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Bad oral care and plaque build up already cause a lot of problems for your teeth and gums, without even considering the effects it can have on your immune system and the rest of your body. It’s for these reasons that it’s vital that you keep a good oral health care routine, including brushing your teeth at least twice daily, incorporating nightly flossing and considering rinsing your mouth clean after meals. It’s also important to book a professional cleaning appointment with your dentist bi-annually because no matter how robust your at-home care routine is, plaque will still be building up and needs to be professionally removed.

Good oral care might not help you directly combat the flu but it can certainly help boost your immune system to increase your chances of staying healthy all year.

If you do end up getting sick, it’s even more important not to let your brushing routine slip.  With the flu it’s important that you stay hydrated by drinking lots, eat healthy foods so your body stays energized and continue to take good care of your teeth.  If you need throat or cough drops, choose the sugar-free kind so you don’t hurt your teeth or accelerate bacteria production in your mouth.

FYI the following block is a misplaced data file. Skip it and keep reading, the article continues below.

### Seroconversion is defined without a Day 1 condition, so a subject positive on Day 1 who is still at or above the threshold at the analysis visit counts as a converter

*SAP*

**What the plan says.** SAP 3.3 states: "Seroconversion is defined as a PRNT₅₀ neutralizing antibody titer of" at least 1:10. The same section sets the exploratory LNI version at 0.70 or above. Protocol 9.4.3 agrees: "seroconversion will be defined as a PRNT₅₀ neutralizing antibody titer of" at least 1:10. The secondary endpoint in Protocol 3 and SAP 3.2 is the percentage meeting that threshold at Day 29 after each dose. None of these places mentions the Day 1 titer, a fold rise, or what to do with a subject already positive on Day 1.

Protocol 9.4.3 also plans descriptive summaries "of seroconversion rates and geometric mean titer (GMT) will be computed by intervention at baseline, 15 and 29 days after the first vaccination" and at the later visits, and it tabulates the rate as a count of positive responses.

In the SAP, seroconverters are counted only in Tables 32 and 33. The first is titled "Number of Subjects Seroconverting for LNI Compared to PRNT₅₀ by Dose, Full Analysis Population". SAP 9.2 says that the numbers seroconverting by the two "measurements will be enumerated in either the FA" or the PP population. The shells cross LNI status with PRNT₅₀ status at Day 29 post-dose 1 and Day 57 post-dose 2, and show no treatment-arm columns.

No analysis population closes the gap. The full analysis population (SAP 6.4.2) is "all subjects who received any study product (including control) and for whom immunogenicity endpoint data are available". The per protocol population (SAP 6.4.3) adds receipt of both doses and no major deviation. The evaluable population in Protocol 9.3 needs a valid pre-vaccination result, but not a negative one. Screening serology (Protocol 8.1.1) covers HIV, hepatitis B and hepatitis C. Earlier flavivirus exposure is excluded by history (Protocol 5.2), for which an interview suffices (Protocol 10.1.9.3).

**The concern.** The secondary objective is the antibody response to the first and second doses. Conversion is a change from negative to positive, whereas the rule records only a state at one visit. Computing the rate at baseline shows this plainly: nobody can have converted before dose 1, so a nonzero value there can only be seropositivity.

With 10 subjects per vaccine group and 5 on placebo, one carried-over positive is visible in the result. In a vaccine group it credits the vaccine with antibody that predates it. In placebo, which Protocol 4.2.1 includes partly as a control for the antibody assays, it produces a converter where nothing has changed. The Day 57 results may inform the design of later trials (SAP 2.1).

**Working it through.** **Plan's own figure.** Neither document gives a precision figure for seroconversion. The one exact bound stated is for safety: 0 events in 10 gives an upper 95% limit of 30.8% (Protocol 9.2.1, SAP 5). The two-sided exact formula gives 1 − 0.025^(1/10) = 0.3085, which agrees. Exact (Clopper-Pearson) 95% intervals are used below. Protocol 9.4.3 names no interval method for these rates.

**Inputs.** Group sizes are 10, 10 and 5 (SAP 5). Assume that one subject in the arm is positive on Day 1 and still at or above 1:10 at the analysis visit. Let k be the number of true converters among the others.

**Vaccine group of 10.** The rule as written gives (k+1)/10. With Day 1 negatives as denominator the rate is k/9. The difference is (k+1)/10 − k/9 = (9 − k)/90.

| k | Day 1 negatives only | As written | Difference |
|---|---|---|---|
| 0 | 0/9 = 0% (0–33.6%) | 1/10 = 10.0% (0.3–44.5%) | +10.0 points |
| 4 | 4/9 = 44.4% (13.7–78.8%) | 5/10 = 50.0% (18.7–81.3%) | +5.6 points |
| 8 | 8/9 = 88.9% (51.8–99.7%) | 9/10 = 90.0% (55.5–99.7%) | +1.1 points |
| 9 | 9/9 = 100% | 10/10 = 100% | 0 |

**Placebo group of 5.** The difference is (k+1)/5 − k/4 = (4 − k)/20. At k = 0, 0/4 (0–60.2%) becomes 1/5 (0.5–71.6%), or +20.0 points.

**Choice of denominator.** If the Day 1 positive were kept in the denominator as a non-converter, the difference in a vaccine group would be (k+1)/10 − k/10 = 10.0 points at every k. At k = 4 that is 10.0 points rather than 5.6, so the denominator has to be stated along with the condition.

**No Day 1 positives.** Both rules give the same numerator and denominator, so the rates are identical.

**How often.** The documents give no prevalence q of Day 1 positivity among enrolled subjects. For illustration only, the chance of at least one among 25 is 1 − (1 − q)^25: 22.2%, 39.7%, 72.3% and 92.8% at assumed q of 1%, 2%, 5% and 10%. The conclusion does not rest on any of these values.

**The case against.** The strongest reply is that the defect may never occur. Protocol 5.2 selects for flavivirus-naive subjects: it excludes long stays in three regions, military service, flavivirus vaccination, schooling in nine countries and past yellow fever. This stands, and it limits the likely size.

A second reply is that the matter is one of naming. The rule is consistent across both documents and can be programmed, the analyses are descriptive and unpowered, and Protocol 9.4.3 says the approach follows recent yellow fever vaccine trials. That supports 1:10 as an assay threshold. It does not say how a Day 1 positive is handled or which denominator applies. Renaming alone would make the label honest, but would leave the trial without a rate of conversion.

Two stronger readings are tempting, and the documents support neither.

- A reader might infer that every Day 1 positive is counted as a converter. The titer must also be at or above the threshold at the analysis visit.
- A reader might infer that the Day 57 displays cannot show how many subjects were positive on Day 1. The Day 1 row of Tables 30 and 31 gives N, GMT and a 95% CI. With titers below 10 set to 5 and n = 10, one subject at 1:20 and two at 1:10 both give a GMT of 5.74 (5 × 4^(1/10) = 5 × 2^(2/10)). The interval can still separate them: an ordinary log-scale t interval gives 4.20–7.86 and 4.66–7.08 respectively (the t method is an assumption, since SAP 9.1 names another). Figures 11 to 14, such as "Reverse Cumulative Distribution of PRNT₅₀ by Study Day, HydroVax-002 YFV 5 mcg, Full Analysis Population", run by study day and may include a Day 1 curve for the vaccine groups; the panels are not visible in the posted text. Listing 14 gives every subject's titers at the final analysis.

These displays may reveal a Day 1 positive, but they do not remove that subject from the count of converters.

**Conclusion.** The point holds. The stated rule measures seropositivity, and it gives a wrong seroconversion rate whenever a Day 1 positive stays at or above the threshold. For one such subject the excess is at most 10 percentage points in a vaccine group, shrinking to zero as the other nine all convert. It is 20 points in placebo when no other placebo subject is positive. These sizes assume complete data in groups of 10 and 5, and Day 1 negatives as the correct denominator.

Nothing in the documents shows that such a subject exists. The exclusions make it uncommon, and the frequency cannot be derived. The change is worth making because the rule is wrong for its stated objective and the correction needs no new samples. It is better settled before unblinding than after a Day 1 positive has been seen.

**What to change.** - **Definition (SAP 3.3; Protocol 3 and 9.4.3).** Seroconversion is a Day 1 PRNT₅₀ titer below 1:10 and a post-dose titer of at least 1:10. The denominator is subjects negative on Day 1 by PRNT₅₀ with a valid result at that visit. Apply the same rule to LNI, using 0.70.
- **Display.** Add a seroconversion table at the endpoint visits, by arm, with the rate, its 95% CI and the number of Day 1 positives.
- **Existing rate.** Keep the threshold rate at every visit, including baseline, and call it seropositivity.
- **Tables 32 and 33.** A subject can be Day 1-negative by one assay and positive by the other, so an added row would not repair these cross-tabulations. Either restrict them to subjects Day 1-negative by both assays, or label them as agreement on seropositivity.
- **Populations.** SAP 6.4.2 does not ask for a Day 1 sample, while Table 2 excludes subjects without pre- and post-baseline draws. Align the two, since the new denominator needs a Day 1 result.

Then once the illness has run its course, you should toss your old toothbrush or sterilize it with boiling water. It’s possible to reinfect yourself later by using a contaminated toothbrush which makes taking the extra step a necessity. You should be replacing your toothbrush every few months anyways so it’s a good idea to visit the pharmacy and grab a few extra so you’ll have some on hand if needed. Another thing, and this should go without saying – is don’t share your toothbrush with anyone – not even your family members. Your own bacteria are bad enough that you don’t want to be mingling with someone else’s too.

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Diet can also play a big part in oral health care and for your body as a whole. For your teeth, choosing crunchy foods is great (they’ll help clean as you eat), and avoid sugar if possible. The latter is a big part of many beverages or soft drinks, so it’s recommended switching to carbonated water with natural flavouring if needed for a similar feeling to soft drinks. Also remember that a quick rinse or teeth brushing is a good thing to do after you’ve eaten, to remove food particles that can lead to extra bacteria.

Be aware that you shouldn’t brush your teeth immediately after a meal as the enamel on your teeth can be temporarily softened and susceptible to microscopic damage. Wait at least 15 minutes after a meal (or if you’ve drank something citrusy) before you brush. Oral health is all about keeping your mouth clean and bacteria free, meaning your diet is important.

If you have questions about how oral health affects your body or want some tips on how to take care of your teeth better – contact your dentist and book an appointment. It’s easy to do and a very cost-effective alternative to letting things slide and then being faced with a dental bill that’s higher than it really needed to be. Book your dental cleaning as soon as possible and remember to ask your dentist about cleaning tips for a fresher mouth.